Even with hunters allowed to take black bears over bait for the first time, North Carolina’s 2014 harvest didn’t increase. In fact, it declined.
Hunters tagged 2,521 North Carolina bruins last season, 16 percent fewer than in 2013’s record-breaking harvest, but consistent with earlier seasons.
Colleen Olfenbuttel, a biologist with the N.C. Wildlife Resources Commission who oversees the black bear program, said a huge acorn crop last fall that dropped the deer harvest precipitously, was probably the biggest factor in the lower bear harvest.
“This past season we had a mast crop that was unprecedented, the second-largest in 20 years,” she said. “When you have that, it doesn’t matter what you put out for bears. They’ll choose acorns over bait every time.
“Bears didn’t have to move around a lot. They could sit in one spot and eat to their hearts’ content. This was especially true in the mountains, where the harvest was down 50 percent.”
Olfenbuttel said it will take data from several years to determine how much legalizing hunting bear over bait last fall will affect the bear population.
“We actually need three seasons to account for fluctuations in natural food sources. Natural foods account for huge fluctuations in bear harvests,” Olfenbuttel said. “But we didn’t see any major red flags from baiting.”
As usual, counties in the coastal plain accounted for the most bears taken: 1,867. Hunters in the mountains took 634, down from 1,207 in 2013. In both areas, hunters were allowed to bait with natural foods during the first six days of bear season. In the Piedmont, where hunters could bait the entire two months of gun seasons, only 20 bears were tagged.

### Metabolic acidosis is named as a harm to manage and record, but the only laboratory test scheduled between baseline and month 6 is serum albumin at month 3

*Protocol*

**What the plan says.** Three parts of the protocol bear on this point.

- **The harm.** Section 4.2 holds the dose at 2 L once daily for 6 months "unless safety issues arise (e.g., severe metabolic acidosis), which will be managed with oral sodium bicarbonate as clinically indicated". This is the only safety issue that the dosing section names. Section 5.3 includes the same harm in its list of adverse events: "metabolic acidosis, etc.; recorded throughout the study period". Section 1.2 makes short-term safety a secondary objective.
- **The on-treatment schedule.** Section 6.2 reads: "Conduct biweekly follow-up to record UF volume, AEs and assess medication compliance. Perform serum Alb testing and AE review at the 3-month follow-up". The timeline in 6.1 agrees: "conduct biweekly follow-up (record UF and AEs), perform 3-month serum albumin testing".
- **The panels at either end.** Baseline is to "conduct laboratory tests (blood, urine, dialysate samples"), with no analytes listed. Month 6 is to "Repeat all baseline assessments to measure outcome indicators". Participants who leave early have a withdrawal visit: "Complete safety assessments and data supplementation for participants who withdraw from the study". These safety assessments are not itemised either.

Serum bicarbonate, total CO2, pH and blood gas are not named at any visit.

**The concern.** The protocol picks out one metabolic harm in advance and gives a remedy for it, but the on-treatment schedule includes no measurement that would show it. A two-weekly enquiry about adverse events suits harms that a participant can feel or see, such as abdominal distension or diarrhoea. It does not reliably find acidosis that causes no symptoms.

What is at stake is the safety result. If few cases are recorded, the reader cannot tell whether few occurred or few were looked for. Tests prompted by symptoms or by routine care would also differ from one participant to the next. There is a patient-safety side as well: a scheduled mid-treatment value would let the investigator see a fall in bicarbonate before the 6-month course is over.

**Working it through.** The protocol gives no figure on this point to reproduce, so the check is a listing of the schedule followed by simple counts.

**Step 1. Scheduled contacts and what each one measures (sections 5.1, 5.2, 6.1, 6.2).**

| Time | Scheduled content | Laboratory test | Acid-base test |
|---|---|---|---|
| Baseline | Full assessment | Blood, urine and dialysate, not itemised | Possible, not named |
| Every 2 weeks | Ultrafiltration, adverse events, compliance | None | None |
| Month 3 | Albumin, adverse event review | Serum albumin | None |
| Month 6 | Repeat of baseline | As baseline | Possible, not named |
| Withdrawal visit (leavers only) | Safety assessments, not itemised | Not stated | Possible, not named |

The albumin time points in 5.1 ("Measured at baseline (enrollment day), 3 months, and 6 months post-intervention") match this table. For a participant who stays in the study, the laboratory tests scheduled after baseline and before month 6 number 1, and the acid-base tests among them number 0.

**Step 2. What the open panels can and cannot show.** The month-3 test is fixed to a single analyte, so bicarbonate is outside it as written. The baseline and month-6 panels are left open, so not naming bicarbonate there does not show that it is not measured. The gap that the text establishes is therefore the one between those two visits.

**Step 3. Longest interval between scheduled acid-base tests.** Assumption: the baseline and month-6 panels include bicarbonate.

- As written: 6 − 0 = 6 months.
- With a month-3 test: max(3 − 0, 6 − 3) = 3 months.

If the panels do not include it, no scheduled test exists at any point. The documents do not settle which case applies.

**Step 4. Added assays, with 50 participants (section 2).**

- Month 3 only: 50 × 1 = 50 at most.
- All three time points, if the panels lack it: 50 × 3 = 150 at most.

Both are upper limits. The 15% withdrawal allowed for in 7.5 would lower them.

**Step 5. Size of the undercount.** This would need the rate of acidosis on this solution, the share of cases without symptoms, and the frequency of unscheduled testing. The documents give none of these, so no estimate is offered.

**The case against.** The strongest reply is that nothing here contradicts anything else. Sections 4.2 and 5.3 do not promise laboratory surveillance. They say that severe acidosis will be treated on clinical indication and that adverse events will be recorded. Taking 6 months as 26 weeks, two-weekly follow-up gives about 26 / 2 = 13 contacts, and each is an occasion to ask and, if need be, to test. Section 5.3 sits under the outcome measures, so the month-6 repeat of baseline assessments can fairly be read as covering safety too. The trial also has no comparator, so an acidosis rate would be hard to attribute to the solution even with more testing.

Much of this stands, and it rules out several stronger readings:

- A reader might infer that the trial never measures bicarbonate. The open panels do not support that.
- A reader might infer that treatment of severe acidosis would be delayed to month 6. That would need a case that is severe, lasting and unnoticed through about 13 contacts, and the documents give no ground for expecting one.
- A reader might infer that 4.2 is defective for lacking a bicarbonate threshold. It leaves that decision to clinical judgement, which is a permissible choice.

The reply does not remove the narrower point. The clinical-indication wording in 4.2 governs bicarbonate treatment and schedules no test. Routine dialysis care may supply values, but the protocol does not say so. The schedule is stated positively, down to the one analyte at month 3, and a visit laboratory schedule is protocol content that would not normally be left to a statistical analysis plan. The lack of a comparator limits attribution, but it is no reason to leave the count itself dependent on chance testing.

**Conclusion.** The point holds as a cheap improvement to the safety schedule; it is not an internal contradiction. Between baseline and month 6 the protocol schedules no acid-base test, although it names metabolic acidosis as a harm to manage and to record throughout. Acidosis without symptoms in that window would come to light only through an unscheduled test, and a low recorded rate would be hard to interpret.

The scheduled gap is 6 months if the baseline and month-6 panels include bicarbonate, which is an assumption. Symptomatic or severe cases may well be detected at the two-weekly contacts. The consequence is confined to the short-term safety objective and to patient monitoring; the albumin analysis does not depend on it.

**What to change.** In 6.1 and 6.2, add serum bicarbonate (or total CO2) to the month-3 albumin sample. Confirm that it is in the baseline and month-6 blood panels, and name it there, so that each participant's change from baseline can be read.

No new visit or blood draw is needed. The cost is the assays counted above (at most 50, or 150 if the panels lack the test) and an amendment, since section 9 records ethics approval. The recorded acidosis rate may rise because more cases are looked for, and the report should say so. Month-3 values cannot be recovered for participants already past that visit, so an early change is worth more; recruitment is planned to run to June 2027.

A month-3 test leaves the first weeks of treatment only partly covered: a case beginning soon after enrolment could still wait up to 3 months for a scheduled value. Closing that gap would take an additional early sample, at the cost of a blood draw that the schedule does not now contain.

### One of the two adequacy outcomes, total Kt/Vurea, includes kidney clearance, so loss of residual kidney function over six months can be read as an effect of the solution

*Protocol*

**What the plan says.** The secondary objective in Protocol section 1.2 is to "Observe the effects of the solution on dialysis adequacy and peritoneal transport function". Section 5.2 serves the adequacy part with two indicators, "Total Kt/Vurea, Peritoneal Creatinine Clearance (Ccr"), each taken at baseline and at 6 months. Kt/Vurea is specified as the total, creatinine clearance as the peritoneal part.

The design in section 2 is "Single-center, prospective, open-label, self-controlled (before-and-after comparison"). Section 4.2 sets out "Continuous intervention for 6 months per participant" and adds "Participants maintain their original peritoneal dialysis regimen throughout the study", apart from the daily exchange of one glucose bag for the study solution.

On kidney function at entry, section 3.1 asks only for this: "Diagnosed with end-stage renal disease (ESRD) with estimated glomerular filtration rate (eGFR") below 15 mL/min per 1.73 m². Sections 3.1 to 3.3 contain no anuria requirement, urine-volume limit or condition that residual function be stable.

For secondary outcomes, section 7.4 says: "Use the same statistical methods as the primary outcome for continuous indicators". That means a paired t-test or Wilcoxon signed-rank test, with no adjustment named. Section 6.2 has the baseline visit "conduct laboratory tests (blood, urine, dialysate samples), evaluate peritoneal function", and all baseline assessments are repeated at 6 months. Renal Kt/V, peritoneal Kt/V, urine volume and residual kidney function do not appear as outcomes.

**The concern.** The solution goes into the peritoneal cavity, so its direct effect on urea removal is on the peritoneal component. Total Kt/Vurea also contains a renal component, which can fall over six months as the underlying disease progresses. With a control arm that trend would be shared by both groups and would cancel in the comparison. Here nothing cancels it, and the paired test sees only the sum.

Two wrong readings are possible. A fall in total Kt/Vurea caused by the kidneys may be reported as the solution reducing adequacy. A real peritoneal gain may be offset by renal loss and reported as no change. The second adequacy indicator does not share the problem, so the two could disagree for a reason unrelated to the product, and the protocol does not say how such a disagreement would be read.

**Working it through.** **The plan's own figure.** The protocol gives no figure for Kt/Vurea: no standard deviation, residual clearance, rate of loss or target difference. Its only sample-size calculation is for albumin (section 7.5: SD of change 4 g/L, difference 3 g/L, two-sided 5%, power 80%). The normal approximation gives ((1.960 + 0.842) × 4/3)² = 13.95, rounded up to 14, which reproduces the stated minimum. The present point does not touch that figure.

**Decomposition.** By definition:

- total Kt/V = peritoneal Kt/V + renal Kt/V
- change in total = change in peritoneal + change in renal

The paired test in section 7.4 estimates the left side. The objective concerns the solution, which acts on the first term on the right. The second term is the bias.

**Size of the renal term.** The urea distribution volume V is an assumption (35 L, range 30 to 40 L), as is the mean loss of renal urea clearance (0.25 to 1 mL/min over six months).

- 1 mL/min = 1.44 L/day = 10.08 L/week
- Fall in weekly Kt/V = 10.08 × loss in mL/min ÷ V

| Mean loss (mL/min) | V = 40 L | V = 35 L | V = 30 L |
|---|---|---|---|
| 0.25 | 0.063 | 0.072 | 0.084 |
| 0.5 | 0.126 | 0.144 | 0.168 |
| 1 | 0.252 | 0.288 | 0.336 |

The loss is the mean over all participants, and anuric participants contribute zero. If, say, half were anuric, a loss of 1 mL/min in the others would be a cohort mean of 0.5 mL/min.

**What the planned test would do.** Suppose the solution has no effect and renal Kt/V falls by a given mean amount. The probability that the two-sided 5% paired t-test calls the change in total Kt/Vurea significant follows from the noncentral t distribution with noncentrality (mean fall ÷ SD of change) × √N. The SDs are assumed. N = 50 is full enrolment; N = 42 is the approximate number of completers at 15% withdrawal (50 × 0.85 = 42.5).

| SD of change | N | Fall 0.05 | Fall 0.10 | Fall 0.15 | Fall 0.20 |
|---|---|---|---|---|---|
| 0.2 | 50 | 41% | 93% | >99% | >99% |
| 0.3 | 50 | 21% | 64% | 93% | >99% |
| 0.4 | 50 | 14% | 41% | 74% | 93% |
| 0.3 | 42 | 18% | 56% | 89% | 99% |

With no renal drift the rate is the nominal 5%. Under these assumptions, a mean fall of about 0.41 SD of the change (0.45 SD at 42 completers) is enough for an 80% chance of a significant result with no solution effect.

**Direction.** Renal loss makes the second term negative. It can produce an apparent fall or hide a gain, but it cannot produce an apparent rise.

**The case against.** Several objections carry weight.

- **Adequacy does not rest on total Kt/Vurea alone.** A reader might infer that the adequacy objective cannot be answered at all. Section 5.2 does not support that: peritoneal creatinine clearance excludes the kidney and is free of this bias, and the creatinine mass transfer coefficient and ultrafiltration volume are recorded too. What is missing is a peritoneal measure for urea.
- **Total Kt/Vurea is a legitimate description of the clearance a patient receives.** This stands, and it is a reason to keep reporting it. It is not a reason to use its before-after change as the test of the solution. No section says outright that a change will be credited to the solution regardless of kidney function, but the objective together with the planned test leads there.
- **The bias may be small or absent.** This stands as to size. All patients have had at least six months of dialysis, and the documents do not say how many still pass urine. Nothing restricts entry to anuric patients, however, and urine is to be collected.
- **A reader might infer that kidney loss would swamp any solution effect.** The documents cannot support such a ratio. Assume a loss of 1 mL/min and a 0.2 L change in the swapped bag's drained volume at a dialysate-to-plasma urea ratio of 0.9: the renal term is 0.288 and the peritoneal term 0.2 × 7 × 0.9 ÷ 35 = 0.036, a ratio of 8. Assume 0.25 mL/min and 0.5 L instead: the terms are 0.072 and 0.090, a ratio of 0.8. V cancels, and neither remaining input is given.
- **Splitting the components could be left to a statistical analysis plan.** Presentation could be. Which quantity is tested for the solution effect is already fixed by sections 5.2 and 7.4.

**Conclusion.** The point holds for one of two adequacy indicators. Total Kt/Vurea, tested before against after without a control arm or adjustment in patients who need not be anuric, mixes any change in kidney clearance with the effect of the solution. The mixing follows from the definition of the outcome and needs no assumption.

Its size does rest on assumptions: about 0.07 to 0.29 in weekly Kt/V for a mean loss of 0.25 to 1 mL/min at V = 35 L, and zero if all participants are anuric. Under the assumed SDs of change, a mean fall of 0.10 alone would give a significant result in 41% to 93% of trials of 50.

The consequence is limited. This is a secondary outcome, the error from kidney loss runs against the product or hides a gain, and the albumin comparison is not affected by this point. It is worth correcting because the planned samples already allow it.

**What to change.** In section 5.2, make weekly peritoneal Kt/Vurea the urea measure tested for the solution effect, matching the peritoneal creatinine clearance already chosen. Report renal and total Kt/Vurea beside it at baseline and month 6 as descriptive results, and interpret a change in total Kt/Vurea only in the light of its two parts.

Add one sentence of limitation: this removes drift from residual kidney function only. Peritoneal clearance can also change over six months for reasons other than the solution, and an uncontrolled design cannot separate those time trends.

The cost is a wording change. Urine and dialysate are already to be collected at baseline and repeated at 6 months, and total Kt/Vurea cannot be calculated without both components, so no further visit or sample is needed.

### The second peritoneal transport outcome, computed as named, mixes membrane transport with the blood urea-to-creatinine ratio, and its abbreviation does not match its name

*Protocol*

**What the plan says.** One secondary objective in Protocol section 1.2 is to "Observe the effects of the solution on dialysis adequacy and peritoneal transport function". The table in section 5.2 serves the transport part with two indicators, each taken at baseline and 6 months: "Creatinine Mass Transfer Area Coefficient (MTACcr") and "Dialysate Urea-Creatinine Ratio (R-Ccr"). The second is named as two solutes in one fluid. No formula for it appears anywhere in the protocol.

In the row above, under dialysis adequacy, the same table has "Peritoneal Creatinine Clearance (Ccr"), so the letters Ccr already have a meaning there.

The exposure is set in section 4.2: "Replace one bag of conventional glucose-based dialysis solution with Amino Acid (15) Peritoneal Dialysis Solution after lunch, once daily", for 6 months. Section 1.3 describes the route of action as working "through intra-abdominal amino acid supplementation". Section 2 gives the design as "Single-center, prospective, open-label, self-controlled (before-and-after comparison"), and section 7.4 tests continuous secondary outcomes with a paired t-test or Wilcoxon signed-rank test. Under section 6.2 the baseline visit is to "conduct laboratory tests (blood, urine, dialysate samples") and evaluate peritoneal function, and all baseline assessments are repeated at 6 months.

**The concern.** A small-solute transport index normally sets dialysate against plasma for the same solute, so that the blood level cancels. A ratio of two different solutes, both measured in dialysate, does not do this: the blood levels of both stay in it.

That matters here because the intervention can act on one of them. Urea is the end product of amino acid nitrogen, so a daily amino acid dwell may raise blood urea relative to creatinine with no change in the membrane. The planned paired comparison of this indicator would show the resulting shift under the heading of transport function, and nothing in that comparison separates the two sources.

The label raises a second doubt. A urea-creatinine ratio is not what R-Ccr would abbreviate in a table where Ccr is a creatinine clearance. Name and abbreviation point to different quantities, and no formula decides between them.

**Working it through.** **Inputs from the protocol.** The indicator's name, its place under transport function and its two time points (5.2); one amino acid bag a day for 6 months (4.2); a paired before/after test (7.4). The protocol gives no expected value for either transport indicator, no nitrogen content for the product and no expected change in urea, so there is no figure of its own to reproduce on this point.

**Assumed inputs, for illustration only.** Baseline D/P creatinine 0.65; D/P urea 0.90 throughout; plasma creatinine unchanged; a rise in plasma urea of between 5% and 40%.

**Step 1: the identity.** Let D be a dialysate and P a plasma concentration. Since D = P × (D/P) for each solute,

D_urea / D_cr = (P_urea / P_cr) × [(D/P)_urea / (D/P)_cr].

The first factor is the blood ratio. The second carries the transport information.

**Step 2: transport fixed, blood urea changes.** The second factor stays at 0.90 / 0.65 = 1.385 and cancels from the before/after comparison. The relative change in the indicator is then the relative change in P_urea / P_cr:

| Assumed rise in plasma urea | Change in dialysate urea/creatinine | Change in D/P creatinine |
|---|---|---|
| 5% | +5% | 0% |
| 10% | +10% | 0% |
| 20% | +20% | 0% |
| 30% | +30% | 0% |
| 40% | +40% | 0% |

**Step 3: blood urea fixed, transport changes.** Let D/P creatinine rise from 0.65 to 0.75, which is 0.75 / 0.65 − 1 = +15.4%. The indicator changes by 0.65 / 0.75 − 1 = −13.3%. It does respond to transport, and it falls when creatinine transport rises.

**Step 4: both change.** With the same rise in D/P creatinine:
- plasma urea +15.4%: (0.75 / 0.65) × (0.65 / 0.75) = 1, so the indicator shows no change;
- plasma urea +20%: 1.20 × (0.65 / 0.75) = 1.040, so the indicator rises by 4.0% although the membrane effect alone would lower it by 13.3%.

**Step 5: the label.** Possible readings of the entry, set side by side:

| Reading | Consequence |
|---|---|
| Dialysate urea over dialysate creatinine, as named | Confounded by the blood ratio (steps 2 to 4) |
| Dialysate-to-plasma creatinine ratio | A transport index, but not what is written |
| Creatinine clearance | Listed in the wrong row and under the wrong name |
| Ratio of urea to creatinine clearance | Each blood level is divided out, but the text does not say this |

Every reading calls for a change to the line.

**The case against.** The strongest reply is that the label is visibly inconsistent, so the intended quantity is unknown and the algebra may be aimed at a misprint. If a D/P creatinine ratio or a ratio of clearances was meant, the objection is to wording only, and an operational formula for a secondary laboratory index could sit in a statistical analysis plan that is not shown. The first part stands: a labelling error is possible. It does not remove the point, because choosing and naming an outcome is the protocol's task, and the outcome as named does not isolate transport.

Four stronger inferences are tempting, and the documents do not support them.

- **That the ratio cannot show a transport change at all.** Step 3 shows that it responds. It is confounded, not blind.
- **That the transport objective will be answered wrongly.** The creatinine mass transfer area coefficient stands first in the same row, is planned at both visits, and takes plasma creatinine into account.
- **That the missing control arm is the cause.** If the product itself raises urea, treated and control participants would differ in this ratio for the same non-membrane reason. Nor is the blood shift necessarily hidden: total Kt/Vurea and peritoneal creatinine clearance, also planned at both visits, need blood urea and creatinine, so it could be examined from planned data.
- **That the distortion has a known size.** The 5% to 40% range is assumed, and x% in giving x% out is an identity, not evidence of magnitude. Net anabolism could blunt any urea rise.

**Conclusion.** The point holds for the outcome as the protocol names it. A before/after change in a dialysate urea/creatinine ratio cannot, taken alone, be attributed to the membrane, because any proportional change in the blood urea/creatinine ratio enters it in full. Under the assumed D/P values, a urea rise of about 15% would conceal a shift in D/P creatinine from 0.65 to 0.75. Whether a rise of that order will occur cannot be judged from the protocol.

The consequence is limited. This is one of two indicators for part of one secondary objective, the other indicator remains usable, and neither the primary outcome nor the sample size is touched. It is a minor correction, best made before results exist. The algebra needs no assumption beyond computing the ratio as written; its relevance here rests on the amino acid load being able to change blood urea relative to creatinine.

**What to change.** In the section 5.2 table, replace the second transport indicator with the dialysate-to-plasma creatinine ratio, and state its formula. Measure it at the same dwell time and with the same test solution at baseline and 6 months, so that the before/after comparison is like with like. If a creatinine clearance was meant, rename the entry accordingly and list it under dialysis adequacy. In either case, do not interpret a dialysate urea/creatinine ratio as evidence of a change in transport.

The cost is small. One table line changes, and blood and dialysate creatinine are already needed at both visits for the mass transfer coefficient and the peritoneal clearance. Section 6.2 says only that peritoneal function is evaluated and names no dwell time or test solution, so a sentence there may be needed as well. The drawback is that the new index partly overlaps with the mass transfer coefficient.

Hunters who used dogs to hunt bears accounted for more than two-thirds of bruins taken. In coastal counties, they took 1,174 bears compared to 692 taken by still-hunters. In the mountains, hunters took 544 bears in front of dogs; only 90 were taken by still-hunters. In the Piedmont, 15 of the 20 bears taken were taken by still-hunters.
The Commission’s data does not indicate which bears were taken over bait, Olfenbuttel said, but it may be able to in the future.
Nine of the top 10 counties in the harvest were coastal counties, headed by Hyde County’s 253 bears. Beaufort County was second with 200, followed by Tyrrell with 156, Jones with 133 and Bladen and Washington counties at 103 and 102, respectively. Graham County hunters took 77 bears, putting that county eighth in the harvest standings.
Olfenbuttel said that hunters in coastal counties didn’t appear to be shooting the first bear they saw.
“I noticed coastal hunters were more selective in choosing a bear,” she said. “In the past, by the first or second day, people would kill bears, but I was in Hyde, Terrell and Washington counties, and we had no teeth to pull after three days. I don't know if that applied to all hunters, but they were very selective.”
Olfenbuttel, who didn’t expect a large Piedmont harvest, said the top county in that region was Person County, where hunters tagged eight bears.
“The first Piedmont bear I know (about) was killed by Vance County bear-dog hunters,” she said. “I thought (hunters) might take a few more, but it could reflect fewer bears or a lack of (hunting) interest.”